Not knowing the disastrous outcome, and in any case powerless to do anything about it, Affonso made his peace with the trade in the late 1520s when slave markets opened along the border of the nearby state of Tio. For a while they relieved Kongo of the brunt of the pressure it had been under, while at the same time allowing the mani Kongo to collect taxes from the Tio trade that passed through his capital city. But this turn of events only postponed the destructive effects of slaving. Slavers began to develop new sources of supply by trading directly with the Kongo provinces. They also manipulated internal Kongo politics in an effort to secure access to the commodity. Finally, in 1665, the Portuguese launched an invasion of Kongo from their colony in Luanda (off the coast of Angola), ostensibly because of the king's refusal to permit free prospecting for gold and copper. They defeated the Kongo army at the battle of Mbwila, killing the monarch himself. The kingdom fragmented into a number of weak regional entities and contending military factions allied with rival groups of slavers. In the ensuing years, most of its people abandoned their Christian faith.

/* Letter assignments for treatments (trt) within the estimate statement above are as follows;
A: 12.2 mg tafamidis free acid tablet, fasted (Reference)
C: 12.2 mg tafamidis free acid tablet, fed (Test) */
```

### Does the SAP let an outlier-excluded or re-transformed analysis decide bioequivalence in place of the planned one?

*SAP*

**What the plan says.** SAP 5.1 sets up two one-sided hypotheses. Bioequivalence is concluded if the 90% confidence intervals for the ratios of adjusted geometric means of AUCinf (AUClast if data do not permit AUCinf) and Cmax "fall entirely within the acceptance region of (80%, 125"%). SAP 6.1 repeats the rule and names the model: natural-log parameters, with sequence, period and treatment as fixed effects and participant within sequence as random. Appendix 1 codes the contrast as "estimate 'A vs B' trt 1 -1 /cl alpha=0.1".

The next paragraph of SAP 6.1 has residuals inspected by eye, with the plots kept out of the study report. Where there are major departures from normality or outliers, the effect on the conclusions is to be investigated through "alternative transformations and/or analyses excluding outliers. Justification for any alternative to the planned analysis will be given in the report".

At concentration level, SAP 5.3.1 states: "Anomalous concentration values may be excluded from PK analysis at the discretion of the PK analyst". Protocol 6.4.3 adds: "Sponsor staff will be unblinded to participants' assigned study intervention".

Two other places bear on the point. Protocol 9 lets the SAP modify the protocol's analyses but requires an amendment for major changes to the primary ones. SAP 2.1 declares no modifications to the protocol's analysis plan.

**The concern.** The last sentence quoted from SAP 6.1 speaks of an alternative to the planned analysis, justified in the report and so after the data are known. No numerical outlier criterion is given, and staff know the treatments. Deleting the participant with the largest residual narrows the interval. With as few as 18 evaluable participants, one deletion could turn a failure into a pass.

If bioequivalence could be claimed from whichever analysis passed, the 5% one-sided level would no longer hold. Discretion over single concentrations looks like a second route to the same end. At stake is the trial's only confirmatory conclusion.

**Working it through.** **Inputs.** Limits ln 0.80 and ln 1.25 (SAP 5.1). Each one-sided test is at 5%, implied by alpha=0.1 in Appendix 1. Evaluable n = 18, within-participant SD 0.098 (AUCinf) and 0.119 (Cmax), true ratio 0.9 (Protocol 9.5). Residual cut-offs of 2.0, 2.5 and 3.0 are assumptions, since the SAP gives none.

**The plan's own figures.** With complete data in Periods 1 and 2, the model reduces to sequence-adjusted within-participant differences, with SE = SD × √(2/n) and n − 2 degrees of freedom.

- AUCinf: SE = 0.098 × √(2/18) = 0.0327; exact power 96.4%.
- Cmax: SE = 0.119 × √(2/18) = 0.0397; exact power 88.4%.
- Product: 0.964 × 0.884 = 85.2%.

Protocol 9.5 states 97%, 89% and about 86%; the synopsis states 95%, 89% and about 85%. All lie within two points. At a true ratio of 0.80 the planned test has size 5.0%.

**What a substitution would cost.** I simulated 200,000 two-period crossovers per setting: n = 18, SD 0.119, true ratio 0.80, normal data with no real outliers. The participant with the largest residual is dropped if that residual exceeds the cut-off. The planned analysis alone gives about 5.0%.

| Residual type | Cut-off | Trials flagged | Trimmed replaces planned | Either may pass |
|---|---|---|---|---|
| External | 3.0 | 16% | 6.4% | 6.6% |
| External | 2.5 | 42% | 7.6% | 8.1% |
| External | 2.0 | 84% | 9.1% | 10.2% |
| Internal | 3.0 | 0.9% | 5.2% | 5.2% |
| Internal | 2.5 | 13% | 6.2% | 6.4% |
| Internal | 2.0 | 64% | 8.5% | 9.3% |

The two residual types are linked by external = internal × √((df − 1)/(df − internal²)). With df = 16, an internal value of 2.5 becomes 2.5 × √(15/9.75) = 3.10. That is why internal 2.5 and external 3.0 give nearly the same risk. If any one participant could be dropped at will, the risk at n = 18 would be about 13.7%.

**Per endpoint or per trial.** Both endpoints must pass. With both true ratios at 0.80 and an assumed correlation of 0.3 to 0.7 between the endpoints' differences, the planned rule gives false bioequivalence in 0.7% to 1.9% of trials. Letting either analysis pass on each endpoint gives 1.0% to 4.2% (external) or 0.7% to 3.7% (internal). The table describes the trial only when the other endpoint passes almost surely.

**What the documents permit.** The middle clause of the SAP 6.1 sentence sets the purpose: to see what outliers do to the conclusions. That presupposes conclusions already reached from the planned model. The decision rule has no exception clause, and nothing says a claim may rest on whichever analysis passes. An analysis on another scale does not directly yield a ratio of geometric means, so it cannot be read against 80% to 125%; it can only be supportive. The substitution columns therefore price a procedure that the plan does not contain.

In spite of the presumption of the Portuguese that the burgeoning slave trade was compatible with the largely voluntary Catholicism they introduced into the Kongo kingdom, the two turned out to be contradictory. But the contradiction was able to unfold only because each of its elements found support in the social institutions and practices of the indigenous kingdom itself.
At the time Cao arrived, Kongo consisted in six provinces stretching from lower Zaire to northwest Angola, each of which was administered by a titled governor appointed by the mani Kongo. The provincial governors were responsible for extracting a surplus from the farmers and other producers within their territories and sending a portion of it on to the king and the nobility who ruled alongside him in the capital city.